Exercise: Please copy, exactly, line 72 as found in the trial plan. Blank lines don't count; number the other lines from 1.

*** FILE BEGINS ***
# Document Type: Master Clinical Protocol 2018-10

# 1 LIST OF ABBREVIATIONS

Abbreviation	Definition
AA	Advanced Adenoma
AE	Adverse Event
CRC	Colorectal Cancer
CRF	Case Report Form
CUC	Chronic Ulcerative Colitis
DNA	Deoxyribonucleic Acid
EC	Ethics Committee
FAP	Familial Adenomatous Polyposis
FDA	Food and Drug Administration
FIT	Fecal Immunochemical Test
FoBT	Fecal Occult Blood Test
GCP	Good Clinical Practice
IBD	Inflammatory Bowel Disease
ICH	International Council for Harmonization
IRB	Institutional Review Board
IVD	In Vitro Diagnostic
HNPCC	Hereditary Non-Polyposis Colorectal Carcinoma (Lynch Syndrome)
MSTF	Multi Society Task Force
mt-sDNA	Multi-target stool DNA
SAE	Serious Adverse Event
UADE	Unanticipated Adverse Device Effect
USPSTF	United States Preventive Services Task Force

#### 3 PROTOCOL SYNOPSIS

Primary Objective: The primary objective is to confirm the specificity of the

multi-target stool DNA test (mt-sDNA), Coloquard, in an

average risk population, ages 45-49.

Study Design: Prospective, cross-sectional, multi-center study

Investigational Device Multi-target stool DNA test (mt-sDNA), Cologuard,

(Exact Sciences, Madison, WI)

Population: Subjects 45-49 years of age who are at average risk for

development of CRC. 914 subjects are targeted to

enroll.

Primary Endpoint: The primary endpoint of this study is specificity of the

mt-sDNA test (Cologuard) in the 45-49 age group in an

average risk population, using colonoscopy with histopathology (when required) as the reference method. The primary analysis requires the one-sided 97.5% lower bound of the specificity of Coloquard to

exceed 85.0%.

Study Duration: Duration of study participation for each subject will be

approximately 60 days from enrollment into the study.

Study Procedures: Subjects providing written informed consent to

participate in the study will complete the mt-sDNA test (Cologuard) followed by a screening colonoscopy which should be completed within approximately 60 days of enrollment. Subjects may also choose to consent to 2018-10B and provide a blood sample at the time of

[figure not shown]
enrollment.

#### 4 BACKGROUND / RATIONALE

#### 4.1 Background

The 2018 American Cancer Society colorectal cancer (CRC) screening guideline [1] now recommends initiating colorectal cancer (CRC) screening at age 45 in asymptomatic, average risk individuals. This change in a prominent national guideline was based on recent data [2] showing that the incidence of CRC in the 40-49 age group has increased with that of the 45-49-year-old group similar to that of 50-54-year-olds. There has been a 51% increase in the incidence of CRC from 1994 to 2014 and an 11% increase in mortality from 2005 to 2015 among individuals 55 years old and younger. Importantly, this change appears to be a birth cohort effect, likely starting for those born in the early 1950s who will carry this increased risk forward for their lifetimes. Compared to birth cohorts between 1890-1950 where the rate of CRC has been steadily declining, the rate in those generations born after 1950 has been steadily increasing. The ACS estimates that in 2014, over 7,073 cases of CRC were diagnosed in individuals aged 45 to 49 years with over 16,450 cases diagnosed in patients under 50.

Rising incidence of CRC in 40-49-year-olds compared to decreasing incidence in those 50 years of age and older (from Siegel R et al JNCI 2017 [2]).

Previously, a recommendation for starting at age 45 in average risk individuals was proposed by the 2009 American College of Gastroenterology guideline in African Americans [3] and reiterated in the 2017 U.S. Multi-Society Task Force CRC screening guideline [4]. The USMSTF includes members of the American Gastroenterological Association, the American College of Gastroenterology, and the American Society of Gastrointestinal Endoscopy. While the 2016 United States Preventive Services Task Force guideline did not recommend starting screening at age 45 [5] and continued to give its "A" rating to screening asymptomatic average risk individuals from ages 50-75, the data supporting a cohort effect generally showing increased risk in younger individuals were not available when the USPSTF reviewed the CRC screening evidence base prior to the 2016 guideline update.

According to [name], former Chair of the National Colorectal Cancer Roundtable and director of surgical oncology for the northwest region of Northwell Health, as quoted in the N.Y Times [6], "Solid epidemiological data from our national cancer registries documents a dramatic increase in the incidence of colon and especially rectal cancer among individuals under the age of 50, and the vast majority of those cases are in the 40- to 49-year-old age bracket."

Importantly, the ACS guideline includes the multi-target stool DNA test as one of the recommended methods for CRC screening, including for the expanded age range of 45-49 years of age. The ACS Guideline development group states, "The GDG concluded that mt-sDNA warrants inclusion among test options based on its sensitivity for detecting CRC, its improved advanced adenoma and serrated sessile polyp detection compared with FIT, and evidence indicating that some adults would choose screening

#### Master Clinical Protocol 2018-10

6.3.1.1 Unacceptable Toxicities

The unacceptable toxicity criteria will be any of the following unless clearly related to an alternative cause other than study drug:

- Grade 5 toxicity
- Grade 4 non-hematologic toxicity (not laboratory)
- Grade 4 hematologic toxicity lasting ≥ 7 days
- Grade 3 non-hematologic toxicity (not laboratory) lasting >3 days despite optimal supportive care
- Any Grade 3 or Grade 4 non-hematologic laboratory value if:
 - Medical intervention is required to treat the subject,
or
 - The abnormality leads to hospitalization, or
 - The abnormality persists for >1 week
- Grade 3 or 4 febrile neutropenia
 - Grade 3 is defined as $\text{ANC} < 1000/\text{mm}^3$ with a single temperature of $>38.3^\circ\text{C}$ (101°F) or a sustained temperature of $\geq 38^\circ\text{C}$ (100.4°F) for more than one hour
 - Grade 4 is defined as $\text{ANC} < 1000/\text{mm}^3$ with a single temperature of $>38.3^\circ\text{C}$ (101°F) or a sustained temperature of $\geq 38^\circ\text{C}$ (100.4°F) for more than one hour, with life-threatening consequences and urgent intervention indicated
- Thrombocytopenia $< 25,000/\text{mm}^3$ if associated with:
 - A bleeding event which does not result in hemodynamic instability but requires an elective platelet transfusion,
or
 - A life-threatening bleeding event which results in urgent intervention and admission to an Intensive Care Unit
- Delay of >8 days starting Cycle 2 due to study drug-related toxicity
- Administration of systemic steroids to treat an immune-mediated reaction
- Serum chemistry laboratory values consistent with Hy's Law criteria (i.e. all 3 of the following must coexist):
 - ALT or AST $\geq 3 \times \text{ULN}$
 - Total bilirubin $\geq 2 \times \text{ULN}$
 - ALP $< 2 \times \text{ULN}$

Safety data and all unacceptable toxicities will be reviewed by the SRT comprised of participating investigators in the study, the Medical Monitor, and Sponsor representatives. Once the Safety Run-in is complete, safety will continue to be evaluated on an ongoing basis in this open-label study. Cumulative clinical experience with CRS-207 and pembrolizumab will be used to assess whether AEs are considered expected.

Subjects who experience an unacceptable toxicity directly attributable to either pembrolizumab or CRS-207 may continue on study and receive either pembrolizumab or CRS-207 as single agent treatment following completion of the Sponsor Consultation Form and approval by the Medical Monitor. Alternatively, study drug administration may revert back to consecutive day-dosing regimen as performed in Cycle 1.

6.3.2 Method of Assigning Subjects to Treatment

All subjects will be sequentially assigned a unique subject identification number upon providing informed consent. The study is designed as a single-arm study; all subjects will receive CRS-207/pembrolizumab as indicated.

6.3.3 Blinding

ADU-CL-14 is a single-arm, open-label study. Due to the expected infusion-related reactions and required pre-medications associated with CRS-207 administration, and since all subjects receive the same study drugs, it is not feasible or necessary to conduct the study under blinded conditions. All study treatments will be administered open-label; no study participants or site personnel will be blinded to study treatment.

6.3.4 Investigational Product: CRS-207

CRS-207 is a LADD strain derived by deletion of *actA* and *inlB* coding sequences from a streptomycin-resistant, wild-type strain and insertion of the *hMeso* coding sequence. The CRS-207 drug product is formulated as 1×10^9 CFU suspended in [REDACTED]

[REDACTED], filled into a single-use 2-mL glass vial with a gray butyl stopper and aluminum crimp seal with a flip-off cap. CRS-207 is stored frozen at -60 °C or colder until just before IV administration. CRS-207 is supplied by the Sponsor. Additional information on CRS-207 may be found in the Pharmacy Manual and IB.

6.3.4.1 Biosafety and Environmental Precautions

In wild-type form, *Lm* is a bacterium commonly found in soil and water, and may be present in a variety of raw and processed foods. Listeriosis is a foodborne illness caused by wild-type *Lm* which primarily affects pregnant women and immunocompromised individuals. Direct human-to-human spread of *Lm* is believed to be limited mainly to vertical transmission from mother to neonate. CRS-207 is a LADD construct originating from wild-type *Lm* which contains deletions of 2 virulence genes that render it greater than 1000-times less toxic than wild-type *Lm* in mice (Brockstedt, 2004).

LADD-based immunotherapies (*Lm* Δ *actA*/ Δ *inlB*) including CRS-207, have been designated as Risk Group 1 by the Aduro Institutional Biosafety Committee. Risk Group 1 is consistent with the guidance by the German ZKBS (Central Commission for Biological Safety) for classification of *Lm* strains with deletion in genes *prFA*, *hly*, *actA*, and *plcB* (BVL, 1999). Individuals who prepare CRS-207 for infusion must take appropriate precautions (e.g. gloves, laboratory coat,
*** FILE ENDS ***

- Delay of >8 days starting Cycle 2 due to study drug-related toxicity